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Abstracts Fall 2007

Fall 2007, Vol. 12, No. 2
ISSN 1540 5273

Recruiting college students to be youth mentors

Kathy Dimick,Utah State University Extension System; Brian J. Higginbotham, Stacey MacArthur, Utah State University; Monti Poulson, Utah State University Extension System

Abstract

Mentoring programs are becoming an increasingly popular intervention to promote positive youth development. However, in the United States there are more at-risk youth than there are mentors. One concentrated source of mentors is students on college and university campuses. This article discusses the recruiting strategies employed by one Extension-sponsored mentoring program. The three strategies outlined have been instrumental in securing committed and caring college-aged mentors. Full Text


Rites of passage during adolescence

Scott D. Scheer, Stephen M. Gavazzi, The Ohio State University; David G. Blumenkrantz,  Center for the Advancement of Youth, Family, and Community Services, Inc.

Abstract

The literature on rites of passage in adolescence is reviewed, with particular attention given to the essential components for positive developmental outcomes. Three human development orientations – life course, life span, and life cycle – are presented to examine rites of passage as they relate to life transitions. Within these orientations, positive rites of passage are framed as requiring both events and cognitive processes of the event. In other words, rites of passage events must be significant for adolescents not only as experiences, but having special meaning, emotion, and understanding. A model is introduced that highlights the potentially positive and negative roles that rites of passage can play in the transition to adulthood. In addition, investigations are discussed to help understand the complex rites of passage mechanisms. Finally, the benefits of employing rites of passage strategies are illustrated through youth development programs. Full Text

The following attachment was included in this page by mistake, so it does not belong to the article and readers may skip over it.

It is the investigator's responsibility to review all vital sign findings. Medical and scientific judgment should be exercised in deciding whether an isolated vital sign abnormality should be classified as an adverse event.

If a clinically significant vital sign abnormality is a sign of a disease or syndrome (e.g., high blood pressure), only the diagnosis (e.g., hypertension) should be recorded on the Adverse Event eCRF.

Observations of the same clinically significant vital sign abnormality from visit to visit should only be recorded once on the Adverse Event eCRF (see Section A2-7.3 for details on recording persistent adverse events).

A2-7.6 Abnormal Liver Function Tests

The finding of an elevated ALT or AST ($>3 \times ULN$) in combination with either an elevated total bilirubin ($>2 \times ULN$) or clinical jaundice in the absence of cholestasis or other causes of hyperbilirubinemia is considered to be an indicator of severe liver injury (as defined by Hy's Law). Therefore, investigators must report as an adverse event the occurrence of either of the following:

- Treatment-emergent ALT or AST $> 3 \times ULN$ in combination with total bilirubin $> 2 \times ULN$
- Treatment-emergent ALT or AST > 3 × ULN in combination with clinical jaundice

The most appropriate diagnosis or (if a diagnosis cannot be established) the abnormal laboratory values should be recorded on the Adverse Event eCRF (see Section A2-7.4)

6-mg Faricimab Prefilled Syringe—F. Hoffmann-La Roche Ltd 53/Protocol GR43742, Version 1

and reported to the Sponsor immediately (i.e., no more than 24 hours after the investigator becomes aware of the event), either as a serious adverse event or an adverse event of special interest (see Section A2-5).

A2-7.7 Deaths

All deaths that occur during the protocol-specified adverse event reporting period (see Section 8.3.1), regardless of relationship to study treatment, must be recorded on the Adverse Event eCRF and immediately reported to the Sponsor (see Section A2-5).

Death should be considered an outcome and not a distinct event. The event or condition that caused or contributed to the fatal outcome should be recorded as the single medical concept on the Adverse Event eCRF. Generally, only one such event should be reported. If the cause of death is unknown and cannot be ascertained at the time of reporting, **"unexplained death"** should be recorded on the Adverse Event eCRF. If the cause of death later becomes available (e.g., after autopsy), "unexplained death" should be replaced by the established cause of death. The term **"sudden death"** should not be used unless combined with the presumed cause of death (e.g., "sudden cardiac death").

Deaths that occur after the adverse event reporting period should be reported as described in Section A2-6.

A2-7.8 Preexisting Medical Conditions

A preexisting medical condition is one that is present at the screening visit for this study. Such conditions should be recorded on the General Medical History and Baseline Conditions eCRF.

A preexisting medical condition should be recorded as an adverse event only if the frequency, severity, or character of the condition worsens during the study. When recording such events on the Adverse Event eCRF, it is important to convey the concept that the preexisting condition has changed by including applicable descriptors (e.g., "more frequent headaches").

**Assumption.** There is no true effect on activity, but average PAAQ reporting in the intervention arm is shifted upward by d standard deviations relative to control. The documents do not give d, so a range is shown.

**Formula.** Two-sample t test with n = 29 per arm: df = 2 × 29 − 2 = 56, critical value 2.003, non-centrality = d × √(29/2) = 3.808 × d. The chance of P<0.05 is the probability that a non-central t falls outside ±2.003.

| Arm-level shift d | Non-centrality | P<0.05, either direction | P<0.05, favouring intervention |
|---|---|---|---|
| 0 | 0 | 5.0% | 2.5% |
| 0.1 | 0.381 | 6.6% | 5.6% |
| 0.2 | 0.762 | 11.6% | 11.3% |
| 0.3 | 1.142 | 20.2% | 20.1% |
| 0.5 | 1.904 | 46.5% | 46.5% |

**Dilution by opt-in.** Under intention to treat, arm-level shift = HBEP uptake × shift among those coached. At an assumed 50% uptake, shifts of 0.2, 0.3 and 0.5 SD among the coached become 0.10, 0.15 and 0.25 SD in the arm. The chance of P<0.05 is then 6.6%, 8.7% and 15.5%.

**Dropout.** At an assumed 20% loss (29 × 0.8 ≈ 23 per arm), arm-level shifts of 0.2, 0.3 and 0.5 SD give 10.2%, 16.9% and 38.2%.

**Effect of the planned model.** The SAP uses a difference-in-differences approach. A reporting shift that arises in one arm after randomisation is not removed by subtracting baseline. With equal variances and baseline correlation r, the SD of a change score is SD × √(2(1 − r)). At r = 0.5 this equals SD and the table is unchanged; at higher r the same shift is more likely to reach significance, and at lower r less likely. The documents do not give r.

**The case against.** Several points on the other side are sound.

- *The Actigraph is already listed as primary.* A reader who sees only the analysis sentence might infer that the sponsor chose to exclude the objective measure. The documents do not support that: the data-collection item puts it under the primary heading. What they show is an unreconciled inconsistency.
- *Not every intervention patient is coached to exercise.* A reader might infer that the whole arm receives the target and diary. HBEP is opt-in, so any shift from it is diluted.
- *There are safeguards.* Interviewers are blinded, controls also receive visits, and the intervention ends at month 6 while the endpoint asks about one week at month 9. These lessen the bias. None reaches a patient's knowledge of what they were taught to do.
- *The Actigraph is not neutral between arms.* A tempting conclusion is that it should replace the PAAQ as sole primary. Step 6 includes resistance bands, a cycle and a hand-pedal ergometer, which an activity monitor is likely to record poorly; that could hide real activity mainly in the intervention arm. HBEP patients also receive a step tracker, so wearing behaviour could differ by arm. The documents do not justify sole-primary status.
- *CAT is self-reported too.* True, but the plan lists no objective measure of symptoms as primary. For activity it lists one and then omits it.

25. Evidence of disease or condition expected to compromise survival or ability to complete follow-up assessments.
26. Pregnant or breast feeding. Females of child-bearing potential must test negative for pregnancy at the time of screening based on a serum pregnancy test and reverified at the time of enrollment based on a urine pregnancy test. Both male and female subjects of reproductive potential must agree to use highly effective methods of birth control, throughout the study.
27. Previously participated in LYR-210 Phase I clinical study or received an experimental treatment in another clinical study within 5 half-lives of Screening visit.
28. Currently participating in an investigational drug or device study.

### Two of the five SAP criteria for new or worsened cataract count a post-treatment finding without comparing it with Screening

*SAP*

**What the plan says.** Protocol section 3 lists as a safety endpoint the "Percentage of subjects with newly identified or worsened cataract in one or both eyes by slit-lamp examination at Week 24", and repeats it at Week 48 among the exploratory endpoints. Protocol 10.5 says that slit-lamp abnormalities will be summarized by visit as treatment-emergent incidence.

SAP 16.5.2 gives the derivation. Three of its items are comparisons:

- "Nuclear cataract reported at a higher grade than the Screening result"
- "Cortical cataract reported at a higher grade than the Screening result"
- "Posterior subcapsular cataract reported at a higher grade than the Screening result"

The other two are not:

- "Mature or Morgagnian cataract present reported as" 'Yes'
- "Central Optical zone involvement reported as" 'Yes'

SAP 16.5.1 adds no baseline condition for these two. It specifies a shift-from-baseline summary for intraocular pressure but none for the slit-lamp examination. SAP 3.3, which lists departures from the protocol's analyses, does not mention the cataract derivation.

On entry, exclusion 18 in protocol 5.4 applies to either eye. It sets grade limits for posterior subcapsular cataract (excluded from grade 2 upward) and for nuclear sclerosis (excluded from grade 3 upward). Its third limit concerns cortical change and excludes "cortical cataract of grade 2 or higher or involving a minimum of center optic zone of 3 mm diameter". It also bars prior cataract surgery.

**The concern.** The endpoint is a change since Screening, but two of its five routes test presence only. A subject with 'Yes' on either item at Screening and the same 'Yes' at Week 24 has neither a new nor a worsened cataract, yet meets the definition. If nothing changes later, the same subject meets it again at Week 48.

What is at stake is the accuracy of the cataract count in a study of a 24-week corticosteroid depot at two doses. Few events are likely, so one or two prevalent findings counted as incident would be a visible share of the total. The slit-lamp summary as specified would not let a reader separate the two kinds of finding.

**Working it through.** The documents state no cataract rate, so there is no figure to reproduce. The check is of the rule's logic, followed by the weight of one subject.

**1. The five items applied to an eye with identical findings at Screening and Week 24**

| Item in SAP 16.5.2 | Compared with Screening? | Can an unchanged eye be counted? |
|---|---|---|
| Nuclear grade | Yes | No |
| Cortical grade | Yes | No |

Family life educators supporting pediatricians with parenting information

Karen DeBord, Rebecca Stelter, North Carolina State University

Abstract

Pediatricians report seeing 40 to 60 patients per day. Many parents of these patients have specific questions about behavioral and developmental issues such as discipline, sleep, nutrition, and toileting, all of which are topics that family life educators are prepared to address routinely. Collaboration between Extension educators and pediatricians can benefit patients, parents, and pediatric practices, as well as family life education programs. Full Text


Adolescent nutrition and exercise behavior: A preliminary investigation into the role of parental communication quality

Kay M. Palan, Mary Lynn Damhorst, Iowa State University, Jennifer Paff Ogle, Colorado State University; Cheryl O. Hausafus, Cheryll A. Reitmeier ,Iowa State University ; Grace Marquis, McGill University

Abstract

This paper addresses an issue that has received little attention within the literature: the role that parents play in shaping children’s nutrition and exercise beliefs and behaviors. Of particular interest was the influence of parental style and the quality of parent-child communication upon children’s nutrition and exercise beliefs and behaviors. Twenty family units with a child in middle school were studied during home visits. Data were collected with a survey instrument, including measures related to parent-adolescent communication quality, warm and restrictive parenting styles, adolescent nutrition concern, adolescent weight loss behaviors, and adolescent exercise commitment and satisfaction. Results suggest that adolescents’ nutrition concerns were positively related to good communication quality and restrictive parenting behaviors, and they support the significance of parental communication on adolescents’ nutrition and exercise attitudes and behaviors. Implications for education and intervention are identified. Full Text


Morality and money: Relating character and values to financial education in grades K-4